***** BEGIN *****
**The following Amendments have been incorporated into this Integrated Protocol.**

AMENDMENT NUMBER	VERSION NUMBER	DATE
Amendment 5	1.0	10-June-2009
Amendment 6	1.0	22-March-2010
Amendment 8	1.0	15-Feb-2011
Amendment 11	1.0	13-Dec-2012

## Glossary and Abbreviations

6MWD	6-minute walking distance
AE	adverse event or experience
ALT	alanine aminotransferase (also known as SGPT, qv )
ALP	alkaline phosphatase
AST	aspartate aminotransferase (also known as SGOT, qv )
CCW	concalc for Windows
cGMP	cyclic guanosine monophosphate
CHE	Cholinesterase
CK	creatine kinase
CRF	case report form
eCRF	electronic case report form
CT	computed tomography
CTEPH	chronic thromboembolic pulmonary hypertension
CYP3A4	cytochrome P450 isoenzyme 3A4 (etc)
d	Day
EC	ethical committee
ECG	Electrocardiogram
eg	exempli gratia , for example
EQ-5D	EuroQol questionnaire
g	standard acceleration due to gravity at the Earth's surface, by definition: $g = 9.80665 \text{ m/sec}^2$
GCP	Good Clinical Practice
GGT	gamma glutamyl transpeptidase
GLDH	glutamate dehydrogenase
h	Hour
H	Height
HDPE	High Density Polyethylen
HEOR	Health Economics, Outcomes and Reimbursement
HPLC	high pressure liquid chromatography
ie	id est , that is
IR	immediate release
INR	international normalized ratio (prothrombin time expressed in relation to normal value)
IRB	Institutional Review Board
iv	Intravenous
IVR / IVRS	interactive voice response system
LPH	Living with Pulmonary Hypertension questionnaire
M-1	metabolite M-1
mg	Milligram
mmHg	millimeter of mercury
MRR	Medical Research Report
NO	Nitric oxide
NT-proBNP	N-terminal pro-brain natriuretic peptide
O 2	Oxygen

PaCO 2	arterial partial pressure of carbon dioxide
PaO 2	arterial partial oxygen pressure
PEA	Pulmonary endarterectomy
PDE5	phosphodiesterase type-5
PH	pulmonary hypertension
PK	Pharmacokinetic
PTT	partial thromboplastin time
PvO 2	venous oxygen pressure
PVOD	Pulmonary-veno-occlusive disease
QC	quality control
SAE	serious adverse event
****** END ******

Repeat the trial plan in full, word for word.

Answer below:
**The following Amendments have been incorporated into this Integrated Protocol.**

AMENDMENT NUMBER	VERSION NUMBER	DATE
Amendment 5	1.0	10-June-2009
Amendment 6	1.0	22-March-2010
Amendment 8	1.0	15-Feb-2011
Amendment 11	1.0	13-Dec-2012

## Glossary and Abbreviations

6MWD	6-minute walking distance
AE	adverse event or experience
ALT	alanine aminotransferase (also known as SGPT, qv )
ALP	alkaline phosphatase
AST	aspartate aminotransferase (also known as SGOT, qv )
CCW	concalc for Windows
cGMP	cyclic guanosine monophosphate
CHE	Cholinesterase
CK	creatine kinase
CRF	case report form
eCRF	electronic case report form
CT	computed tomography
CTEPH	chronic thromboembolic pulmonary hypertension
CYP3A4	cytochrome P450 isoenzyme 3A4 (etc)
d	Day
EC	ethical committee
ECG	Electrocardiogram
eg	exempli gratia , for example
EQ-5D	EuroQol questionnaire
g	standard acceleration due to gravity at the Earth's surface, by definition: $g = 9.80665 \text{ m/sec}^2$
GCP	Good Clinical Practice
GGT	gamma glutamyl transpeptidase
GLDH	glutamate dehydrogenase
h	Hour
H	Height
HDPE	High Density Polyethylen
HEOR	Health Economics, Outcomes and Reimbursement
HPLC	high pressure liquid chromatography
ie	id est , that is
IR	immediate release
INR	international normalized ratio (prothrombin time expressed in relation to normal value)
IRB	Institutional Review Board
iv	Intravenous
IVR / IVRS	interactive voice response system
LPH	Living with Pulmonary Hypertension questionnaire
M-1	metabolite M-1
mg	Milligram
mmHg	millimeter of mercury
MRR	Medical Research Report
NO	Nitric oxide
NT-proBNP	N-terminal pro-brain natriuretic peptide
O 2	Oxygen

PaCO 2	arterial partial pressure of carbon dioxide
PaO 2	arterial partial oxygen pressure
PEA	Pulmonary endarterectomy
PDE5	phosphodiesterase type-5
PH	pulmonary hypertension
PK	Pharmacokinetic
PTT	partial thromboplastin time
PvO 2	venous oxygen pressure
PVOD	Pulmonary-veno-occlusive disease
QC	quality control
SAE	serious adverse event